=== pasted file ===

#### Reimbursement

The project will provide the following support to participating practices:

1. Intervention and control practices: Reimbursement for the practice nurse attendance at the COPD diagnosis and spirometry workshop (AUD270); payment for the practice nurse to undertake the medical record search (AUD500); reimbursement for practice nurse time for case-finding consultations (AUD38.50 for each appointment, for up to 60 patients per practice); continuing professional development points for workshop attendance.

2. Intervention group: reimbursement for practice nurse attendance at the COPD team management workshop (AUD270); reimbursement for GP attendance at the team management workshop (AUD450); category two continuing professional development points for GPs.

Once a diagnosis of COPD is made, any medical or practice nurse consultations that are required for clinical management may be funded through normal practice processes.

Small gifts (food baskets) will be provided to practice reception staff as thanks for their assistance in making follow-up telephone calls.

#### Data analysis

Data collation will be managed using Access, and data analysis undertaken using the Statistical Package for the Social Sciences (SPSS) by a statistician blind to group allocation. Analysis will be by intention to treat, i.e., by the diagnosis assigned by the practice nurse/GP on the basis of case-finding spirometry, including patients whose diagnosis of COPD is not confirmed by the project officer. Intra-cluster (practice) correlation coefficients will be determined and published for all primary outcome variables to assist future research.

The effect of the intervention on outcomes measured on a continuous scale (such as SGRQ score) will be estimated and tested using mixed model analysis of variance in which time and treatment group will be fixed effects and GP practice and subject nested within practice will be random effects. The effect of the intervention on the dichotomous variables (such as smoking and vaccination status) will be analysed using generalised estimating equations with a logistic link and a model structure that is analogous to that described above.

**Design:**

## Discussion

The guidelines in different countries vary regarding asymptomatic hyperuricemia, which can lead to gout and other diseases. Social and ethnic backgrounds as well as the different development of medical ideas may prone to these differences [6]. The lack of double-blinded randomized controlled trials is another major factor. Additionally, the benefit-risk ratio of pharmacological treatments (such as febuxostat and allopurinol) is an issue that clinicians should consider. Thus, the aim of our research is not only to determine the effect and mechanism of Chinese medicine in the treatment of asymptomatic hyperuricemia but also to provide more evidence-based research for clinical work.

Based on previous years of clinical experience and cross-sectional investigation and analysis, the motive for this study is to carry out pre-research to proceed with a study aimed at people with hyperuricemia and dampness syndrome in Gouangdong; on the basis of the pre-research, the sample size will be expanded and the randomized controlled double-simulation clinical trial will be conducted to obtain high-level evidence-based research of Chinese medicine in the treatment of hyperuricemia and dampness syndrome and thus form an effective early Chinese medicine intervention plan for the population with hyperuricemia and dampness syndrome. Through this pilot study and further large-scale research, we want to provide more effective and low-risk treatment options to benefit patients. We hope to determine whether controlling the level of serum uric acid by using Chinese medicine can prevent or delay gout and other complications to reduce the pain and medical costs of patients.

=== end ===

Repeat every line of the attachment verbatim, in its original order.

#### Reimbursement

The project will provide the following support to participating practices:

1. Intervention and control practices: Reimbursement for the practice nurse attendance at the COPD diagnosis and spirometry workshop (AUD270); payment for the practice nurse to undertake the medical record search (AUD500); reimbursement for practice nurse time for case-finding consultations (AUD38.50 for each appointment, for up to 60 patients per practice); continuing professional development points for workshop attendance.

2. Intervention group: reimbursement for practice nurse attendance at the COPD team management workshop (AUD270); reimbursement for GP attendance at the team management workshop (AUD450); category two continuing professional development points for GPs.

Once a diagnosis of COPD is made, any medical or practice nurse consultations that are required for clinical management may be funded through normal practice processes.

Small gifts (food baskets) will be provided to practice reception staff as thanks for their assistance in making follow-up telephone calls.

#### Data analysis

Data collation will be managed using Access, and data analysis undertaken using the Statistical Package for the Social Sciences (SPSS) by a statistician blind to group allocation. Analysis will be by intention to treat, i.e., by the diagnosis assigned by the practice nurse/GP on the basis of case-finding spirometry, including patients whose diagnosis of COPD is not confirmed by the project officer. Intra-cluster (practice) correlation coefficients will be determined and published for all primary outcome variables to assist future research.

The effect of the intervention on outcomes measured on a continuous scale (such as SGRQ score) will be estimated and tested using mixed model analysis of variance in which time and treatment group will be fixed effects and GP practice and subject nested within practice will be random effects. The effect of the intervention on the dichotomous variables (such as smoking and vaccination status) will be analysed using generalised estimating equations with a logistic link and a model structure that is analogous to that described above.

**Design:**

## Discussion

The guidelines in different countries vary regarding asymptomatic hyperuricemia, which can lead to gout and other diseases. Social and ethnic backgrounds as well as the different development of medical ideas may prone to these differences [6]. The lack of double-blinded randomized controlled trials is another major factor. Additionally, the benefit-risk ratio of pharmacological treatments (such as febuxostat and allopurinol) is an issue that clinicians should consider. Thus, the aim of our research is not only to determine the effect and mechanism of Chinese medicine in the treatment of asymptomatic hyperuricemia but also to provide more evidence-based research for clinical work.

Based on previous years of clinical experience and cross-sectional investigation and analysis, the motive for this study is to carry out pre-research to proceed with a study aimed at people with hyperuricemia and dampness syndrome in Gouangdong; on the basis of the pre-research, the sample size will be expanded and the randomized controlled double-simulation clinical trial will be conducted to obtain high-level evidence-based research of Chinese medicine in the treatment of hyperuricemia and dampness syndrome and thus form an effective early Chinese medicine intervention plan for the population with hyperuricemia and dampness syndrome. Through this pilot study and further large-scale research, we want to provide more effective and low-risk treatment options to benefit patients. We hope to determine whether controlling the level of serum uric acid by using Chinese medicine can prevent or delay gout and other complications to reduce the pain and medical costs of patients.